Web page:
Journal of Surgery Current Trends & Innovations Category: Clinical Type: Editorial

Marfan Syndrome and Dsyphagia Lusoria: The Hustle

Nicola Marziliano1*, Alessandro Medoro2, Stefano Folzani3, Claudio Reverberi4 and Mariano Intrieri2
1 Laboratory of clinical pathology asl taranto, San Marco Hospital, Grottaglie, Italy
2 Department of medicine and health sciences v tiberio, University of Molise, Campobasso, Italy
3 Department of radiology, Polimabulatorio Città di Collecchio, Collecchio, Italy
4 Department of cardiology and genetics, Poliambulatorio Gemini, Parma, Italy

*Corresponding Author(s):
Nicola Marziliano
Laboratory Of Clinical Pathology Asl Taranto, San Marco Hospital, Grottaglie, Italy
Tel:+39 0264447470,

Received Date: Aug 27, 2019
Accepted Date: Aug 27, 2019
Published Date: Sep 03, 2019


To date, over 200 Heritable Connective Tissue Disorders (HCTD) have been described, affecting connective tissue of various organ systems, including bones, eyes, skin, joints, lungs, heart and blood vessels. Among those, Marfan Syndrome (MFS), Ehlers-Danlos Syndrome (EDS), and Loeys-Dietz Syndrome (LDS) are examples of HCTD that show some clinical overlap regarding skeletal, craniofacial, ocular, cutaneous features and most important cardiovascular manifestations. Arterial tortuosity and other vascular anomalies are prominent in these clinical conditions (mostly in LDS) and prominently affect the vessels of the head, neck and aorta but also affect other thoracic and abdominal arteries or can even be generalized [1].

Aberrant Right Subclavian Artery (ARSA) or Arteria Lusoria (AL) is the most common congenital aortic arch anomaly occurring in less than 1-2% of the general population. A right ASA typically occurs in a normal (left) aortic arch and arises as the fourth supra-aortic vessel from the distal arch). Due to this left-sided origin, the artery crosses the posterior mediastinum to reach the right arm. Similarly, a left ASA arises as the last branch from a right aortic arch, crossing the mediastinum to reach the left arm. Clinically, the aberrant, usually retro-oesophageal course of the artery, may be associated with dysphagia or respiratory symptoms (dyspnoea), although the majority of the affected adults is asymptomatic [2]. Although pharingeal symptoms are not generally considered a main feature of Marfan syndrome, many patients have a degree of underlying pharyngeal pathologies. Dysphagia Lusoria (DL) is a rare condition that might overlap with MFS due to vascular abnormalities.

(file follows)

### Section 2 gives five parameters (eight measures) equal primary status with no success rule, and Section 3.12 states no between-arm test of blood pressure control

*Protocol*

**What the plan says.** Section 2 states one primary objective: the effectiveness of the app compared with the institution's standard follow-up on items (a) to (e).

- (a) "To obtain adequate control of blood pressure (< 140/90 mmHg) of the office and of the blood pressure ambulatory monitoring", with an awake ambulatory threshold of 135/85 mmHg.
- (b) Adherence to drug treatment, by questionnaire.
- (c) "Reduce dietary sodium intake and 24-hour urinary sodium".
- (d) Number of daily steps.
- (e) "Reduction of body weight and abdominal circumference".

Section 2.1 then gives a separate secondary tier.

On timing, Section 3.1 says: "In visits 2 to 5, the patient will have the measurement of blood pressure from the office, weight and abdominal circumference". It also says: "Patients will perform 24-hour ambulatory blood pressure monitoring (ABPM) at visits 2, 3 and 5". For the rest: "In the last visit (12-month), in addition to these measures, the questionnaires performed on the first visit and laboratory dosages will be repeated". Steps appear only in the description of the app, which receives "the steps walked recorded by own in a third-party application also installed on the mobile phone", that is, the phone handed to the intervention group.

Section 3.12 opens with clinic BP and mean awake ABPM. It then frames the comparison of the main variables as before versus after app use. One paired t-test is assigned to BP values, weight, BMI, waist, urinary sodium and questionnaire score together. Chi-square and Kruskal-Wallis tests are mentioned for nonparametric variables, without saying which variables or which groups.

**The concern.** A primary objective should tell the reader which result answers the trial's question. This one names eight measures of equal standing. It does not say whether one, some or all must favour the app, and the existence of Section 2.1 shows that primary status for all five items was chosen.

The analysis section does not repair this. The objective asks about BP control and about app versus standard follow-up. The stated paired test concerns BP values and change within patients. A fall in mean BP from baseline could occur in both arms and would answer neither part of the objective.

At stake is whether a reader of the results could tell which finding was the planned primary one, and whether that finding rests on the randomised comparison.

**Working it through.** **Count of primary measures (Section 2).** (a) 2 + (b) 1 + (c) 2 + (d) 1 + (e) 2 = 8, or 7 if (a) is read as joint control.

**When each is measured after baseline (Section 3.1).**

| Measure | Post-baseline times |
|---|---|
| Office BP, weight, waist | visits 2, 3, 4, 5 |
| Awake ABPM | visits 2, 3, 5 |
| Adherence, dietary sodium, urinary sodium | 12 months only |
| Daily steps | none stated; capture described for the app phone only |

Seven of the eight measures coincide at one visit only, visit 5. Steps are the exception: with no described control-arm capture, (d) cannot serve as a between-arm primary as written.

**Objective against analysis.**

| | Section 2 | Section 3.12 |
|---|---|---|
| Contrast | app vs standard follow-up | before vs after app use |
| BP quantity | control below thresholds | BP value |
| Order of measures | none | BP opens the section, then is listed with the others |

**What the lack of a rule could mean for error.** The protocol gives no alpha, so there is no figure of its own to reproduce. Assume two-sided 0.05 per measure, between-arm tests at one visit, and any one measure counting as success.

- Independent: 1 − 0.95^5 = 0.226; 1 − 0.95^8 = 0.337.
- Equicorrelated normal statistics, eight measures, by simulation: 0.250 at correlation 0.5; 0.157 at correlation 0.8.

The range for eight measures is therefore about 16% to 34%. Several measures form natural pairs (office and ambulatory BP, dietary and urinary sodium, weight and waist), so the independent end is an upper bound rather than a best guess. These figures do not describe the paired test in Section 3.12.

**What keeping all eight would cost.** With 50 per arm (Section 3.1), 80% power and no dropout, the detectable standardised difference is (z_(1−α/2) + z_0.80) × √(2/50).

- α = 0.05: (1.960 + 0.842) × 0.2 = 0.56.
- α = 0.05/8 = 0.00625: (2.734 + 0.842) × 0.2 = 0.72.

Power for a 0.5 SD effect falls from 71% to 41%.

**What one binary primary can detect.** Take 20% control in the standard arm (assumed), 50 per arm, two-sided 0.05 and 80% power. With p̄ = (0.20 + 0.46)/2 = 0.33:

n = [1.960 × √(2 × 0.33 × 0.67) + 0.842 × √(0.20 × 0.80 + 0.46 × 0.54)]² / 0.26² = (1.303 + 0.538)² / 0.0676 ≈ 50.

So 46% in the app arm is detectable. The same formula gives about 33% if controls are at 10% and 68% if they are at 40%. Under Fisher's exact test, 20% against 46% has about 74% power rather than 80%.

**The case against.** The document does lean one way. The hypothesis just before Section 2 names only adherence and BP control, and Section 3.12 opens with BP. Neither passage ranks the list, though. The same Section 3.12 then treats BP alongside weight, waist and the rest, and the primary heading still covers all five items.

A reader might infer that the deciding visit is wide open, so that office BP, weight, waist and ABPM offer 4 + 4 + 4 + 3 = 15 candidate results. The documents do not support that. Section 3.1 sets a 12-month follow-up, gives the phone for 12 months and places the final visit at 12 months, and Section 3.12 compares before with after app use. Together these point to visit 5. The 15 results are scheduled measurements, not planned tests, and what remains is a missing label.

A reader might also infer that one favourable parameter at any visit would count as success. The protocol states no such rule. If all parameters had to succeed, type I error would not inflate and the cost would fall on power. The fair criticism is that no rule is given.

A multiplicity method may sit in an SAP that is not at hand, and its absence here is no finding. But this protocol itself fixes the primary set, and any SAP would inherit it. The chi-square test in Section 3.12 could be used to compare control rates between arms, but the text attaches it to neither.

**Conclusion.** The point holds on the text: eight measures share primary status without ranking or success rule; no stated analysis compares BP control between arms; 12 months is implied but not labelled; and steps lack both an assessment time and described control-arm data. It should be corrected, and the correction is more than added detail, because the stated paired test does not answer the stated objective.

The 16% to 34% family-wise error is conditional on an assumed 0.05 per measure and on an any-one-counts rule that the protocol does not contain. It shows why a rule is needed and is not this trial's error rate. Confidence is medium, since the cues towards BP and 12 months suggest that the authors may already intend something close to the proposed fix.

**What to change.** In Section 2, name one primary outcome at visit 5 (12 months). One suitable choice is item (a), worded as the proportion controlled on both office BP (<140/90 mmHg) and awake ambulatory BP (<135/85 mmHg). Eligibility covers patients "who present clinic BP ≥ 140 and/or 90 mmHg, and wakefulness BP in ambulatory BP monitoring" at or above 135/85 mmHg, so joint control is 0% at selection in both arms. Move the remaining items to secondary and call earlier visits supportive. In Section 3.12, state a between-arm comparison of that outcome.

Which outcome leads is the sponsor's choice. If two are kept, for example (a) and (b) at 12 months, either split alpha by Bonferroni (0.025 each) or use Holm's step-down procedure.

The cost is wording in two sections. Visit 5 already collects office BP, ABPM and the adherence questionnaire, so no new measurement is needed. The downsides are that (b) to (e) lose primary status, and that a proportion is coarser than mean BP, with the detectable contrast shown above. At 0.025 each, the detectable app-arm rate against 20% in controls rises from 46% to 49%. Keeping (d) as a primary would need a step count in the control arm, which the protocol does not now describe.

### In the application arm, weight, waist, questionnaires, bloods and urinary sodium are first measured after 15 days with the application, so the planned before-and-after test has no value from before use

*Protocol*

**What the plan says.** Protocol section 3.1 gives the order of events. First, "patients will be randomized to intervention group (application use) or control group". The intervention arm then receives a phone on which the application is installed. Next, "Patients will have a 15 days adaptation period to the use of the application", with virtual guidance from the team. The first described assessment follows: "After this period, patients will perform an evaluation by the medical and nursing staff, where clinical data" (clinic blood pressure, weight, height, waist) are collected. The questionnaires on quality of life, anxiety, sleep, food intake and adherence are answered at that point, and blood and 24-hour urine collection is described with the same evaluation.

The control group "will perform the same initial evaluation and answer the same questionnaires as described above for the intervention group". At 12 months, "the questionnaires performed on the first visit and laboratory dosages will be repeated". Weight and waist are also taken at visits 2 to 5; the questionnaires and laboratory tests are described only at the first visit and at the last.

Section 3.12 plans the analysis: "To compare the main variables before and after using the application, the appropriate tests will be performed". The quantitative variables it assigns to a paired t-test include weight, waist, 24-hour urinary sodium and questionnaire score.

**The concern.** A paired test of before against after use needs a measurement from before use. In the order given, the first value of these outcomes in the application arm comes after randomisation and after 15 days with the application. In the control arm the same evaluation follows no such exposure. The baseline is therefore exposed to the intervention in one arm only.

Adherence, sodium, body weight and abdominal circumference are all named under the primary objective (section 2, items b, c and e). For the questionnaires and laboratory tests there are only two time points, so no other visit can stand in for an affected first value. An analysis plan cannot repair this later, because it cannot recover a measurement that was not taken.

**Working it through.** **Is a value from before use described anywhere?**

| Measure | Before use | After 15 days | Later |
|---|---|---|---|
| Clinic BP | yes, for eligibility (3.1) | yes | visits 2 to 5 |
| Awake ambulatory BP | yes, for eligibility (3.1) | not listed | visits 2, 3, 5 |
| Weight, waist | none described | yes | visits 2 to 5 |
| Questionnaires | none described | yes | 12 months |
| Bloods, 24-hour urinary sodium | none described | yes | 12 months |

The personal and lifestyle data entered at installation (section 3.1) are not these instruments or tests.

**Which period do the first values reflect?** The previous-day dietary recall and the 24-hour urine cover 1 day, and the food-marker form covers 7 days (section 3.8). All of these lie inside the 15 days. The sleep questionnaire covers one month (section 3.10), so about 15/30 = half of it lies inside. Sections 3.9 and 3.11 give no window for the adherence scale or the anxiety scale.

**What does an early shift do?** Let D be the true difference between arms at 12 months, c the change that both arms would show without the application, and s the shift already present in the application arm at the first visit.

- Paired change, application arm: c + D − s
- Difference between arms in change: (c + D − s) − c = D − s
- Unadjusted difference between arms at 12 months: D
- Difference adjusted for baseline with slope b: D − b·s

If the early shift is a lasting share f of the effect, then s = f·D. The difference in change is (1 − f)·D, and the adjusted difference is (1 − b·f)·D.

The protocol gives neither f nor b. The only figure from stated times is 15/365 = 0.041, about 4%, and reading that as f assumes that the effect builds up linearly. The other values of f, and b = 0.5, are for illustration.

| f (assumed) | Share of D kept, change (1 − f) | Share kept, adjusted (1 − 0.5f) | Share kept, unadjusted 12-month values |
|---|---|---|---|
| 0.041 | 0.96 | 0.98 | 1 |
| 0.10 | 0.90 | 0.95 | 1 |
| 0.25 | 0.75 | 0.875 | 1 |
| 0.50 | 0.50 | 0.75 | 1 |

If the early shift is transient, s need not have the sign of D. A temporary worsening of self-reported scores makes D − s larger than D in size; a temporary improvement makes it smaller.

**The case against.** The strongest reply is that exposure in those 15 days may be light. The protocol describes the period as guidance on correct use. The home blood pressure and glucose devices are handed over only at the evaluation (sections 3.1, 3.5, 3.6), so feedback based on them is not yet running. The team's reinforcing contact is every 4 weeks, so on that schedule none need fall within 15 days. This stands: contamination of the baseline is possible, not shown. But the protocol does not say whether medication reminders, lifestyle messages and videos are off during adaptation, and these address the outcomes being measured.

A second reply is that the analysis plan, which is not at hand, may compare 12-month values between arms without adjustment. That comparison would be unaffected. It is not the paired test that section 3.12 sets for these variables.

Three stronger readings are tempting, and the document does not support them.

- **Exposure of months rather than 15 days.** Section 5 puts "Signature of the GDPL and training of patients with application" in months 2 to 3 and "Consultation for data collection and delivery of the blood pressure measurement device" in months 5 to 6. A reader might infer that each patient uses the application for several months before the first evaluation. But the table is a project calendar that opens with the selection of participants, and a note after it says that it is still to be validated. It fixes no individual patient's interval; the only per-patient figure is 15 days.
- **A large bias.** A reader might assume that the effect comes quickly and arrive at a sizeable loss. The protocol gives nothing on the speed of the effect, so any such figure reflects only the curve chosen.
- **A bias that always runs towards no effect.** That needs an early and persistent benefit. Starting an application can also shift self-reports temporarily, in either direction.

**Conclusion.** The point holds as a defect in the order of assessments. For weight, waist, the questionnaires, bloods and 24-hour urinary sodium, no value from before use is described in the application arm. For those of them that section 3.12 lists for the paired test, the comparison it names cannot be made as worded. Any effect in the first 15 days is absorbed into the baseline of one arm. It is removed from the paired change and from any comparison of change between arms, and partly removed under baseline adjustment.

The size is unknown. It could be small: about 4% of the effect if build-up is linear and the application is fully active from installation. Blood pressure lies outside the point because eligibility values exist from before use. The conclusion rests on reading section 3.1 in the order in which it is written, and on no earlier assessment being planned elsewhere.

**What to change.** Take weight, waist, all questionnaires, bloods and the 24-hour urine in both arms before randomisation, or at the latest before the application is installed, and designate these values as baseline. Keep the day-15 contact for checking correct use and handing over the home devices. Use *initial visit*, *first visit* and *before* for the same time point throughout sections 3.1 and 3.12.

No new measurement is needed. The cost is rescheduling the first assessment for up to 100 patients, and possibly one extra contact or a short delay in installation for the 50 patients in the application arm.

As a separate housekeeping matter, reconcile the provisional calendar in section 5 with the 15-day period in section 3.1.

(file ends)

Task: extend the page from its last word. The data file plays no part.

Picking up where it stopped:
Thus the combination of a rare genetic condition such as MFS together with DL represents per se a extremely rare clinical condition. The authors of the article entitled “Hybrid Endovascular Repair for Dysphagia Lusoria in a Patient with Marfan Syndrome” addressed this coincident finding by means of extremely informative imaging approach (contrast CTA scanning) that guided a carotid artery transposition and a ValiantTM (Medtronic) device positioning in order to cover the origin of the aberrant subclavian artery [3].

This is the strength of the present paper: The association of MFS with DL elegantly treated with the ValiantTM device.

It might seems a that this paper is intended for a niche audience due to the combinations of MFS and DL; however such as papers should serve for future cases presentations and, if still needed, support the importance of a proper imaging pre-study when approaching rare inherited/genetic conditions with surgery.




Citation: Marziliano N, Medoro A, Folzani S, Reverberi C, Intrieri M (2019) Marfan Syndrome and Dsyphagia Lusoria: The Hustle. J Surg Curr Trend Innov 3: 018.

Copyright: © 2019  Nicola Marziliano, et al. This is an open-access article distributed under the terms of the Creative Commons Attribution License, which permits unrestricted use, distribution, and reproduction in any medium, provided the original author and source are credited.

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